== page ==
I grew up Catholic. My father took me to mass every weekend, and I went to Catholic school from first through 12th grade. I wanted to be just like my dad, and I tried to fit in at school.
Catholicism was what I understood. As a teenager, I did volunteer work and went on retreats. I called myself “pro-Life” and said homosexuality was unnatural. In high school, I was given the Senior Superlative for “Best Christian Attitude.” I considered joining the priesthood and went on a weekend retreat to a seminary in St. Meinrad, Ind., to experience prayer and seclusion. There I felt a peace I wanted to believe was a communion with God. But it wasn’t. Instead, I found a need for life experiences, and I realized that I wouldn’t have those experiences by turning away from them.
I went from a Catholic high school in Nashville to a secular university in Greenwich Village. My father warned me to have my beliefs intact beforehand because I would soon encounter so many others that I’d get confused. I hated being in New York that first year. I felt uncertain of everything. I tried to bond with other Catholics at school, but that felt awkward. They weren’t the same as my high school friends. I wanted life experiences, but suddenly I didn’t feel ready for them.
It’s been 14 years since then. In that time, I have earned a bachelor’s and a master’s degree, moved to Washington, worked with an award-winning television producer, and made and lost friends. I’ve also accepted that I am gay. None of that I’d understand the same way had I not left home. Despite my mistakes, I have no regrets, something my dad has also said. It’s one way I have turned out just like him.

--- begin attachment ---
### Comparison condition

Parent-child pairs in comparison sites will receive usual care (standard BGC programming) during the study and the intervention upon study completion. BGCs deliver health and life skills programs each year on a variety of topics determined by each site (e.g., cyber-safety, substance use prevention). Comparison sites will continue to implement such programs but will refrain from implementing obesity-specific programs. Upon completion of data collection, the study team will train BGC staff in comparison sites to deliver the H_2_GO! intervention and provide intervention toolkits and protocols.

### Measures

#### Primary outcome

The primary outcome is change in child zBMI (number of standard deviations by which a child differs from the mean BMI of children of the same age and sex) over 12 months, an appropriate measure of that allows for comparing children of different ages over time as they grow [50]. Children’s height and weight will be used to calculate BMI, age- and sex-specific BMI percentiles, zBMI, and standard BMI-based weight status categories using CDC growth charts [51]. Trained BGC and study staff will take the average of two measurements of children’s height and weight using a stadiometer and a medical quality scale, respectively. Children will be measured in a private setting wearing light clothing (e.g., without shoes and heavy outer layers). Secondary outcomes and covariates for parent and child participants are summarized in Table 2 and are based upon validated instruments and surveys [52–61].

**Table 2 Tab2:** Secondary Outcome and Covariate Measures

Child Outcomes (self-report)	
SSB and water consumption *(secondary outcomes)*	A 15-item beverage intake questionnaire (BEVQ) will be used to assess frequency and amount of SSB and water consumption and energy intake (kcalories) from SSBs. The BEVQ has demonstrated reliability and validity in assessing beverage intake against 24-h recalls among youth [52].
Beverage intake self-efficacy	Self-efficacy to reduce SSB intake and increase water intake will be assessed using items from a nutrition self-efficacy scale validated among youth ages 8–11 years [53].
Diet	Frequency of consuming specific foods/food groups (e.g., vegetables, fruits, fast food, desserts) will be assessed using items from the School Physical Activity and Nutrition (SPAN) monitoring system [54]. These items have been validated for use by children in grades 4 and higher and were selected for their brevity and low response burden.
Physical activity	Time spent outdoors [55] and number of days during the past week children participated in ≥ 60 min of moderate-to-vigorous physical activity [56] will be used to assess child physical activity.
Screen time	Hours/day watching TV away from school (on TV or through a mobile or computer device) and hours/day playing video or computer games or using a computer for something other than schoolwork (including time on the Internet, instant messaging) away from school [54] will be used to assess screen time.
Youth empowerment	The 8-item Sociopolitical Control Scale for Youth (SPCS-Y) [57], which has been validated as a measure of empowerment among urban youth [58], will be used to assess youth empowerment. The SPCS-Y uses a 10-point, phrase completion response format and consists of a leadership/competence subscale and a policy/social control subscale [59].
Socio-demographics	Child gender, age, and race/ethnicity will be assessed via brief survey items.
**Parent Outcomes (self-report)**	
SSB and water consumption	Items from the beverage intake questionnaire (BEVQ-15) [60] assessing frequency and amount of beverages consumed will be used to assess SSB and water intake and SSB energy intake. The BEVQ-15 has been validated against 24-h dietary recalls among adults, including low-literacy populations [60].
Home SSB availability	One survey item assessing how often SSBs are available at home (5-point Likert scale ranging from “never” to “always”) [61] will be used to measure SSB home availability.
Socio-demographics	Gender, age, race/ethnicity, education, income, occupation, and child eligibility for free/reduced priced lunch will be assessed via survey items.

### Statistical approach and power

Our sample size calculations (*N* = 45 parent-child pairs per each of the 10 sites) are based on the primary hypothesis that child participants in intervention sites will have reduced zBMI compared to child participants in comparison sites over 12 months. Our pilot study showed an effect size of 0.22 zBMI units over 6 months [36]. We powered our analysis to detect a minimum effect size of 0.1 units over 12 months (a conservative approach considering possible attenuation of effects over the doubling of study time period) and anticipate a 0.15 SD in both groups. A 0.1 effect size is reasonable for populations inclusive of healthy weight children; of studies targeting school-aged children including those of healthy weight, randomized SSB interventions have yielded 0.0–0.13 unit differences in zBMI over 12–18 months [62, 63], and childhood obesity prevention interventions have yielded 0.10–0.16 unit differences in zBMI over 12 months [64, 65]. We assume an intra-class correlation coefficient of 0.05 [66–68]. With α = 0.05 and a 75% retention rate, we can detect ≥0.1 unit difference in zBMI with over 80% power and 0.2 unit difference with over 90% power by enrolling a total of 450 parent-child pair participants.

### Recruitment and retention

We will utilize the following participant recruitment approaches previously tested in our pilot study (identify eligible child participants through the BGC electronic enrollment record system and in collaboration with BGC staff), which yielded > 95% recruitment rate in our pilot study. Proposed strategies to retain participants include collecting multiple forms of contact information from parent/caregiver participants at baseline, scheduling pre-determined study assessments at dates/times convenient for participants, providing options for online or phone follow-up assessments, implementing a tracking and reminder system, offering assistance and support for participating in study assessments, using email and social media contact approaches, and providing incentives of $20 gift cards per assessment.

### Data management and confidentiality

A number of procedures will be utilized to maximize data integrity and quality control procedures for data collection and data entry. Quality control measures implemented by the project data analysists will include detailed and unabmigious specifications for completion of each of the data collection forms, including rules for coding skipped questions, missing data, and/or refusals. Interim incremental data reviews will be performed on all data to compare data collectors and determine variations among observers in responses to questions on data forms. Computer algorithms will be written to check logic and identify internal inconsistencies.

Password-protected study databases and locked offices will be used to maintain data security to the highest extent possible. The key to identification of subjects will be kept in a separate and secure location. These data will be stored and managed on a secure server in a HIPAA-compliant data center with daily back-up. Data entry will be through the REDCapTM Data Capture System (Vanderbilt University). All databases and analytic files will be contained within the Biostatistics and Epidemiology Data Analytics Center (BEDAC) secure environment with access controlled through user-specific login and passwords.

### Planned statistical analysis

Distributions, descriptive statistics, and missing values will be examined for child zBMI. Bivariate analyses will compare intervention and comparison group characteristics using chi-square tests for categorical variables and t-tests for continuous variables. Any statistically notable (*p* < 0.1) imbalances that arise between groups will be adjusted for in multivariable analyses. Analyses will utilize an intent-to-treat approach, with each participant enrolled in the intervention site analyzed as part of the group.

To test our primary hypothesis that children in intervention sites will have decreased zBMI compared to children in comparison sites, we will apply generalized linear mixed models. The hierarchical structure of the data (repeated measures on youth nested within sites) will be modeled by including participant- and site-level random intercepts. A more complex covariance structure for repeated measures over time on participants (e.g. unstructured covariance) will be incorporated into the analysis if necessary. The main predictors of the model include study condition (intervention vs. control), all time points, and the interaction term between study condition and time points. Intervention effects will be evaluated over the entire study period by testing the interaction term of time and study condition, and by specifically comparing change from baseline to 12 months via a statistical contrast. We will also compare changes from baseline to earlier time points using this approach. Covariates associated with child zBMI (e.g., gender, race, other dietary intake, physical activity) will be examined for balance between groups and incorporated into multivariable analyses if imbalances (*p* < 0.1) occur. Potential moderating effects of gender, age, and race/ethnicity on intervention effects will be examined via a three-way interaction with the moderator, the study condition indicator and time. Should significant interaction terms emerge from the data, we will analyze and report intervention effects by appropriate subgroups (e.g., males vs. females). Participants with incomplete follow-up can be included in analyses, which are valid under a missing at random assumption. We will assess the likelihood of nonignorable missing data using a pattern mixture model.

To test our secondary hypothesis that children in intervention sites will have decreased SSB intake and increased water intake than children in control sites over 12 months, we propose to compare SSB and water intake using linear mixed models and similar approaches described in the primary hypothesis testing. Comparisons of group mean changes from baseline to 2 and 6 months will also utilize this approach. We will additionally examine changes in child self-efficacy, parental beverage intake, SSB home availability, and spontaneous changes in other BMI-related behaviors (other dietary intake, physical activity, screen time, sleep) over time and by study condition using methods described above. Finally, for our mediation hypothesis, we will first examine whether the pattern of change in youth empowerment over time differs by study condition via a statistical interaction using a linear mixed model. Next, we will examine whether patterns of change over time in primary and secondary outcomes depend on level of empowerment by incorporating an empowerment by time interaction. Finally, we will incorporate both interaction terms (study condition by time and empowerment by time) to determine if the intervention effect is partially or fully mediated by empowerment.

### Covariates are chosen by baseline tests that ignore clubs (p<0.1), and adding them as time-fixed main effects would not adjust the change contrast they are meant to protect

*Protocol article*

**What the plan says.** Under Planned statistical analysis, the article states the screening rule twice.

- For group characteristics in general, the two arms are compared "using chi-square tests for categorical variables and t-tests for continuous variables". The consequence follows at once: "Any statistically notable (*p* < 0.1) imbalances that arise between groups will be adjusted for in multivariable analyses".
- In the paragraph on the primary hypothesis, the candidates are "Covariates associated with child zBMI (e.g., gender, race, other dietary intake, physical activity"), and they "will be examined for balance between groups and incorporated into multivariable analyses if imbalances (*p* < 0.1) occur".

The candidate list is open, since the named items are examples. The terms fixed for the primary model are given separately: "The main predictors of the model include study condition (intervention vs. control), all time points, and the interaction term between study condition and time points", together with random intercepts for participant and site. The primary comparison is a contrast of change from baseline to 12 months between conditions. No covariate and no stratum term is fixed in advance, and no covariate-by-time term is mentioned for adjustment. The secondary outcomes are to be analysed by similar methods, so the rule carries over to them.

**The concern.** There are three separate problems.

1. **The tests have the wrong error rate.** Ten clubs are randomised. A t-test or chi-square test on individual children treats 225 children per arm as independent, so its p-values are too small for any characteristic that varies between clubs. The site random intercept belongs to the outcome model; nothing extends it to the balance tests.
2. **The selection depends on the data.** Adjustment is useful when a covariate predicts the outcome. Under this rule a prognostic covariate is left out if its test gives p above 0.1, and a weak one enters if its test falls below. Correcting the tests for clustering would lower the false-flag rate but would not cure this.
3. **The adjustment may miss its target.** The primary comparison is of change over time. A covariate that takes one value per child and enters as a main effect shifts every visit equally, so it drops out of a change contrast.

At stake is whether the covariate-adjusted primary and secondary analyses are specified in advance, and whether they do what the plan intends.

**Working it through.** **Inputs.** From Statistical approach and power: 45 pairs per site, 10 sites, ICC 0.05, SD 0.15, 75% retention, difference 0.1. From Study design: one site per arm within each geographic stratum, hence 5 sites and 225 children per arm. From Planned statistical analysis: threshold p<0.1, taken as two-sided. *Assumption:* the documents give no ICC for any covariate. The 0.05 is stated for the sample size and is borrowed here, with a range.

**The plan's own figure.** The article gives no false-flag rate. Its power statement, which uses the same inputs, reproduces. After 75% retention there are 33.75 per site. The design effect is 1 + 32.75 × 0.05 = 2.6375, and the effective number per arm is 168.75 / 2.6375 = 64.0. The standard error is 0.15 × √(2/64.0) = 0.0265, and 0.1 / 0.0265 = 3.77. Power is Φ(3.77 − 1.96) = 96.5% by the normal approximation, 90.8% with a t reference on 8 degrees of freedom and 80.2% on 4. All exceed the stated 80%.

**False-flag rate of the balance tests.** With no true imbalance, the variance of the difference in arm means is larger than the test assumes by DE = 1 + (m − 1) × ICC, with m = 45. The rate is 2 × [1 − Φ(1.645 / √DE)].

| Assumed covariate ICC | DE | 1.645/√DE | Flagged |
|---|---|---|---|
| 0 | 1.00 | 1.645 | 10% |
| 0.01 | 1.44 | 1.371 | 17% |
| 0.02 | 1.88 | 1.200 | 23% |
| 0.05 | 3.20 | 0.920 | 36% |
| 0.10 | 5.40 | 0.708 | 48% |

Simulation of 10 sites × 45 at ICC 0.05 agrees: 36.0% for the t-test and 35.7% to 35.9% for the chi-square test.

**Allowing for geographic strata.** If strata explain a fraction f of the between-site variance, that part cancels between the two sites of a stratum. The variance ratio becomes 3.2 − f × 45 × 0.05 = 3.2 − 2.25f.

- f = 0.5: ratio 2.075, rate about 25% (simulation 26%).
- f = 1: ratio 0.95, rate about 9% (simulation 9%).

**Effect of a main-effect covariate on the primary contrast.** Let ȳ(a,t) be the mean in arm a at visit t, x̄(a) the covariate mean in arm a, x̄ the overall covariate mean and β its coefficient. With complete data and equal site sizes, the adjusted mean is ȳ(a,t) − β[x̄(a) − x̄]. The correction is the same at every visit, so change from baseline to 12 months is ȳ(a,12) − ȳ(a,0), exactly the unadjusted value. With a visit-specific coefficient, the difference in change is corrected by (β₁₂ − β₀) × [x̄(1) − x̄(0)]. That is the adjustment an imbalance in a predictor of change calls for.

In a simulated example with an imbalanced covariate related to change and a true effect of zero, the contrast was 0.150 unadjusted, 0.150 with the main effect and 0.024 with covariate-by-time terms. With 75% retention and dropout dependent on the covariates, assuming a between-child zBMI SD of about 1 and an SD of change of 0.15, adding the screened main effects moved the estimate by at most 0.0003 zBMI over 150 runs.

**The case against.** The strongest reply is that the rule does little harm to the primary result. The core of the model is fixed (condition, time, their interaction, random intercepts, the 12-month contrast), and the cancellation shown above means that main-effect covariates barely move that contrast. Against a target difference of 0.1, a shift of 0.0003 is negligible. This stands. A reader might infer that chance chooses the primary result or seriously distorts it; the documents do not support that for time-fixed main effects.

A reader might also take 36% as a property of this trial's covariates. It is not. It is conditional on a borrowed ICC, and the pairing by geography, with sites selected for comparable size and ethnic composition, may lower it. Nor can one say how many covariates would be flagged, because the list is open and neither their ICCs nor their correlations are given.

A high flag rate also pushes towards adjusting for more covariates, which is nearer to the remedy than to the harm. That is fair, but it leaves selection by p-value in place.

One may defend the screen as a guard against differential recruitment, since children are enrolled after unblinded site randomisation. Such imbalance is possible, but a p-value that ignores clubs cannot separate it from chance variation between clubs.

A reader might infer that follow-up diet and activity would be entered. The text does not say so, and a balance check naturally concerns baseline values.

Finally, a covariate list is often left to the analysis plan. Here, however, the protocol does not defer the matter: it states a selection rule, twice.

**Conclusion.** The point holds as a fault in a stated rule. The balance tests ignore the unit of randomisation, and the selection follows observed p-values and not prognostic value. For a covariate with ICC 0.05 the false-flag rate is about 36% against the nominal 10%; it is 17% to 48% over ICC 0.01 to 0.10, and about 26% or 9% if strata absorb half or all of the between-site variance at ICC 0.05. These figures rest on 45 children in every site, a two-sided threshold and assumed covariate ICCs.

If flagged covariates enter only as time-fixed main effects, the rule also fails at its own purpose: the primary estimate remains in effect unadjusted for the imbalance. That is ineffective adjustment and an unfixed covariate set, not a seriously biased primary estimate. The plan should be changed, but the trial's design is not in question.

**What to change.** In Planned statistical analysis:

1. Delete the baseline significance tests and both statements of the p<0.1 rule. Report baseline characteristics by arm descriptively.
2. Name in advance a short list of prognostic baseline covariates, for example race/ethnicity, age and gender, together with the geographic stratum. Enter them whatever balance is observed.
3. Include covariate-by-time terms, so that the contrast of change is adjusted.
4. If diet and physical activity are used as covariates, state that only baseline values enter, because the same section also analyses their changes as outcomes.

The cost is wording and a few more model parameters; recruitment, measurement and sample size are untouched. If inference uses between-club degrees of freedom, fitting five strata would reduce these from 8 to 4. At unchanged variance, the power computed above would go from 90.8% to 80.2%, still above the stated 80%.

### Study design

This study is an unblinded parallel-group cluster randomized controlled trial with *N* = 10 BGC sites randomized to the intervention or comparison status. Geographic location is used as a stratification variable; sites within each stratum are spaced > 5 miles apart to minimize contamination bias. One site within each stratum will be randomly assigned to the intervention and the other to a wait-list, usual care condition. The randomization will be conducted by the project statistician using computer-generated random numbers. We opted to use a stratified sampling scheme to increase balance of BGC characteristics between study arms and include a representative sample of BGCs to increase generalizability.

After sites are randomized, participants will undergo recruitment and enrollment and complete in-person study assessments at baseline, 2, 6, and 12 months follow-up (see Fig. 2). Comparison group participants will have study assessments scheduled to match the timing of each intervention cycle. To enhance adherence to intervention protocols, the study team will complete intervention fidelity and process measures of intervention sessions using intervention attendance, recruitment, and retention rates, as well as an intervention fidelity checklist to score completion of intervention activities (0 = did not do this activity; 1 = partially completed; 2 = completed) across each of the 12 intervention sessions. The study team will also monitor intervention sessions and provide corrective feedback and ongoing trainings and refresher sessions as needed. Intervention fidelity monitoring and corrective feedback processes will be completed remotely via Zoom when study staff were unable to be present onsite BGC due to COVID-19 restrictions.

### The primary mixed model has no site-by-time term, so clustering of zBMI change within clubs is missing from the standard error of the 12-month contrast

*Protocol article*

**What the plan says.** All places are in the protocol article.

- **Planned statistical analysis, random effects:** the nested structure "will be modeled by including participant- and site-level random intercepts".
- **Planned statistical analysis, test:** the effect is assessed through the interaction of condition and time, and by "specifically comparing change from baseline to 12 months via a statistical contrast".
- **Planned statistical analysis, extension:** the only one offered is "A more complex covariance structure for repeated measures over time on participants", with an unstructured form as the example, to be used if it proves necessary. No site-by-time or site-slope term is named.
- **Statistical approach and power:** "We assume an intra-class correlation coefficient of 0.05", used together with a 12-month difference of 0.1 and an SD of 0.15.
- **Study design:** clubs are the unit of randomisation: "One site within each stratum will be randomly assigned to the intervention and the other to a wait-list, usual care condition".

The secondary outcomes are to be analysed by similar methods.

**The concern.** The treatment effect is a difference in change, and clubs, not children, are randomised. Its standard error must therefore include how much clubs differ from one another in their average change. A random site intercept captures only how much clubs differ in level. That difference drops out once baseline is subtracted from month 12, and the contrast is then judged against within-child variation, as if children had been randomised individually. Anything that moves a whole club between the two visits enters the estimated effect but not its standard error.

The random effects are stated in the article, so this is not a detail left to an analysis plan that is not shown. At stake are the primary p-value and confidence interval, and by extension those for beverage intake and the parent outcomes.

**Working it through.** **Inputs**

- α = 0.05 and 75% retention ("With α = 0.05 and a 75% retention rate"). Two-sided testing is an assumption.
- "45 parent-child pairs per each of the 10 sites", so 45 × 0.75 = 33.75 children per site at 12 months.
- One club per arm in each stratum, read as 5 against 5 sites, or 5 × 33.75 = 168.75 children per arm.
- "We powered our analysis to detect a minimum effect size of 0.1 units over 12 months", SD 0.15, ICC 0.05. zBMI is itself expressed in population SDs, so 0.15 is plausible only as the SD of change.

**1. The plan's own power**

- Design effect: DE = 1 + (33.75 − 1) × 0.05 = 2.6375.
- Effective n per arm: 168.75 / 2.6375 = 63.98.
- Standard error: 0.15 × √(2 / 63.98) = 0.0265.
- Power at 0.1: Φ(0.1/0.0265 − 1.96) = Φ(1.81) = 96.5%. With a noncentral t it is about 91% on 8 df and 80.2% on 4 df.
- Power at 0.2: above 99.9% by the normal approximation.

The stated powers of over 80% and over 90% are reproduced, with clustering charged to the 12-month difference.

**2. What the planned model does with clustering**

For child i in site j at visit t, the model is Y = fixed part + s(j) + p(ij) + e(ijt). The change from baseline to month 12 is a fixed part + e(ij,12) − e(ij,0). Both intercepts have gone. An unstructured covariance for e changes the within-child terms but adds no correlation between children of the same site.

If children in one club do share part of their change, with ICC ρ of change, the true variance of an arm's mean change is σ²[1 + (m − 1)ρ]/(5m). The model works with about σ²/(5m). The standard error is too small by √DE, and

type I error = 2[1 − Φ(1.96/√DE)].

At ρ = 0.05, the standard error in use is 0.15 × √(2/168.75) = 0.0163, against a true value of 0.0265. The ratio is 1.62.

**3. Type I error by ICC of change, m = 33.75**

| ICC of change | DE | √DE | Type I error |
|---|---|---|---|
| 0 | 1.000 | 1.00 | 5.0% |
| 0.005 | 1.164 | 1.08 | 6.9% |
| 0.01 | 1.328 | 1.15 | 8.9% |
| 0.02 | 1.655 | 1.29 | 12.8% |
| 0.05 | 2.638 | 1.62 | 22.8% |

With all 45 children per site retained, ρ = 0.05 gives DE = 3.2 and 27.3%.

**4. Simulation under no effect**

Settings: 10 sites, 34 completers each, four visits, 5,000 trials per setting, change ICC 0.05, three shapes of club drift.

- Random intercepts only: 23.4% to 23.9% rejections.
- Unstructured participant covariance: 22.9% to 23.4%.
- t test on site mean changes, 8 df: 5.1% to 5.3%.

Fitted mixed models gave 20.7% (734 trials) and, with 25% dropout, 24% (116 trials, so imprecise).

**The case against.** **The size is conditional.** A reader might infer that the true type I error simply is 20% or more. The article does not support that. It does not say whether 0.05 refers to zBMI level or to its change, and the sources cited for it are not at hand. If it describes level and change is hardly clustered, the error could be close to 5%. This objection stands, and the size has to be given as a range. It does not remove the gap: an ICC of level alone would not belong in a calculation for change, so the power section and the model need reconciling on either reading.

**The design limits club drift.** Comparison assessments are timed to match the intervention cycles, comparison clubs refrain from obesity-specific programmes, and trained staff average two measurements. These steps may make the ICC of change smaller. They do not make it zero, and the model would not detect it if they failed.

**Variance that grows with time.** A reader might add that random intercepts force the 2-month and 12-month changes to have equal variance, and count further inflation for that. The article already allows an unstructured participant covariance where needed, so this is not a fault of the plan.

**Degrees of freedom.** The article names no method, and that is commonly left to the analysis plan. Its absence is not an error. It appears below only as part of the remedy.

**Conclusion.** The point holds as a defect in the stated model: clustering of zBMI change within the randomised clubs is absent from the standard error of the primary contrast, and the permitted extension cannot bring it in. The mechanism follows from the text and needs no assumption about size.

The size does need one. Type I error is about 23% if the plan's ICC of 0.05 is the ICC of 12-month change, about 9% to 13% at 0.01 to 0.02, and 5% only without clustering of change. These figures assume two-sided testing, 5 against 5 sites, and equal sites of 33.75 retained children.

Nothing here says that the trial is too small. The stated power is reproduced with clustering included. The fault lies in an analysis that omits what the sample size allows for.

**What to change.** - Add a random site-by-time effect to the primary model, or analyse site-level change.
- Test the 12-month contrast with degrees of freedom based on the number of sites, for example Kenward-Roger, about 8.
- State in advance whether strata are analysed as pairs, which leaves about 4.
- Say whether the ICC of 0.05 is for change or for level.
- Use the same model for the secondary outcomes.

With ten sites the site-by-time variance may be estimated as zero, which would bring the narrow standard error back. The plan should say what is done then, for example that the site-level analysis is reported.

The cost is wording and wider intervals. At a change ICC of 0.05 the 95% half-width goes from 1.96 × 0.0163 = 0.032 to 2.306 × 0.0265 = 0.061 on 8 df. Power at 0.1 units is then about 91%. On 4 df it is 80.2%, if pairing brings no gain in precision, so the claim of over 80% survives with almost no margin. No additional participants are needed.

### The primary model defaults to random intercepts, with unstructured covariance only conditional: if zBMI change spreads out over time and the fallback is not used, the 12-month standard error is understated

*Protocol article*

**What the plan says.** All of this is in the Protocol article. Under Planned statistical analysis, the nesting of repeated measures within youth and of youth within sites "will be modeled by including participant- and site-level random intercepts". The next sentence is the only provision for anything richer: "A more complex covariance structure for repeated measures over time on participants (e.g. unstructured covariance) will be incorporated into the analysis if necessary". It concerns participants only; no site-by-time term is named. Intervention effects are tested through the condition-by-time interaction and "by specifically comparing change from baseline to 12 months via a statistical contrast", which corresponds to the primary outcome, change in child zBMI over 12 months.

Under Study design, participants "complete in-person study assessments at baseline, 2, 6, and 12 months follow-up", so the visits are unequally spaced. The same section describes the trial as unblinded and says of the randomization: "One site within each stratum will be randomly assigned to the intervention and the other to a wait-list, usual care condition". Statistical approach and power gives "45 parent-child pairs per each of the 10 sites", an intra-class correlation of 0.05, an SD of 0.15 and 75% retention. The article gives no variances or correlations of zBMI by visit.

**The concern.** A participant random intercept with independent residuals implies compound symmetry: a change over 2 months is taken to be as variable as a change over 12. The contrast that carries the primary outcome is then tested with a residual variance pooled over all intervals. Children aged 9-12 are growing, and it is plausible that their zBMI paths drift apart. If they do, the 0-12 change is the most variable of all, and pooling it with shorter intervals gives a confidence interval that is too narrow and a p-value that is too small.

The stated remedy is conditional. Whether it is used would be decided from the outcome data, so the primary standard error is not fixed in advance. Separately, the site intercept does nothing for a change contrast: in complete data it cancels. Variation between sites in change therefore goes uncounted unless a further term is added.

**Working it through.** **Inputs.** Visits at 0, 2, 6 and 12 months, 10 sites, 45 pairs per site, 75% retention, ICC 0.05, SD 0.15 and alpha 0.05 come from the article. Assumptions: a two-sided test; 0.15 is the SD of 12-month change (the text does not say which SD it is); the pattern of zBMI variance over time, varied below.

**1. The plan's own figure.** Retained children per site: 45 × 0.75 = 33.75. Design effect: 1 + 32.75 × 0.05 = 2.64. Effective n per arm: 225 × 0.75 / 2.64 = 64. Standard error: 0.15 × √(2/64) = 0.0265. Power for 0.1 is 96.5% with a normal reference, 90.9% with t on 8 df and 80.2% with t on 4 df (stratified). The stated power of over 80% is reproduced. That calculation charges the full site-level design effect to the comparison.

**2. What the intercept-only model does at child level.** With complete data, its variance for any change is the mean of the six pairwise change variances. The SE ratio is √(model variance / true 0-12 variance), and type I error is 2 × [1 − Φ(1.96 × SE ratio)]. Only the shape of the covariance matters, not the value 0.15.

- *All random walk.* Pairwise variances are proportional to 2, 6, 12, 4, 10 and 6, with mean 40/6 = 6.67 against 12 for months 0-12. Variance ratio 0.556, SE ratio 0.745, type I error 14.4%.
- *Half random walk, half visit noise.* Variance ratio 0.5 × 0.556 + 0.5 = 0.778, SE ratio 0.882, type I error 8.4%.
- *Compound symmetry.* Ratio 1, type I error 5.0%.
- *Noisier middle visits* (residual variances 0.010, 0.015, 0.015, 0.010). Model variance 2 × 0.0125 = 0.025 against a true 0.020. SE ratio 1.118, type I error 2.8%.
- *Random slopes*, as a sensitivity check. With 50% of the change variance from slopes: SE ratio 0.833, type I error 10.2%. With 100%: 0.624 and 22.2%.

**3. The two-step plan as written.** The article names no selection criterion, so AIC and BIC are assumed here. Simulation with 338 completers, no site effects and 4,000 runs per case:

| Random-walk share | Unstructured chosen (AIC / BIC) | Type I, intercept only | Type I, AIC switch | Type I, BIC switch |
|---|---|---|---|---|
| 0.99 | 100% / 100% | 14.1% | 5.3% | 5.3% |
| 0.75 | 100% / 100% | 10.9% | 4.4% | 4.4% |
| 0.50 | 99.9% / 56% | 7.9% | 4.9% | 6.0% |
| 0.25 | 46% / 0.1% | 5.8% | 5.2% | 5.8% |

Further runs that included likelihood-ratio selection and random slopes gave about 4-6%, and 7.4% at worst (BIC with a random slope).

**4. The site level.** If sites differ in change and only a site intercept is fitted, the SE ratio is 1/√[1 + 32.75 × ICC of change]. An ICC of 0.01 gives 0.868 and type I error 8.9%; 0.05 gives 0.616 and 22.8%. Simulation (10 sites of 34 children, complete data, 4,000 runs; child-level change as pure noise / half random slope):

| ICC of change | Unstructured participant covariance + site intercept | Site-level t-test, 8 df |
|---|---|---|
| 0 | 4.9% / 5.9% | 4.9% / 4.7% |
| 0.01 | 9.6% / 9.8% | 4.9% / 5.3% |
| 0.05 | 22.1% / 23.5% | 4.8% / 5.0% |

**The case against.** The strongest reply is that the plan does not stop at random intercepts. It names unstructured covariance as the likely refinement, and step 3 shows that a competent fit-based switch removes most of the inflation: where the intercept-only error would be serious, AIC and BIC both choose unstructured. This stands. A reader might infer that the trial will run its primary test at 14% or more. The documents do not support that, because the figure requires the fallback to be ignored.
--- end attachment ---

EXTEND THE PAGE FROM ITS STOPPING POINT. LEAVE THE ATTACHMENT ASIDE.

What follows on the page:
As different as life feels for me today, I don’t see it as ideal. I still don’t accept everything about myself. I still misjudge, hurt people and wish I were a better person. But I learn and continue to grow. Now I have the love of a man who has become my partner and my challenge in life. I didn’t look for him, and I didn’t think of him as significant when we met. Five years later, I believe that I am the perfect admirer of his human imperfection and of his beauty.
I no longer accept blindly that there is a god. But, if there is grace for me, it comes when my partner says he loves me every night before we go to sleep. Even more so, it alights in me when I say I love him.
I believe that I do not truly know what will come. I guess that having faith in what should or could happen can be healthy and even necessary for those who cannot accept an uncertain world. But I believe that it’s OK to be uncertain. It’s OK to live and love for today.
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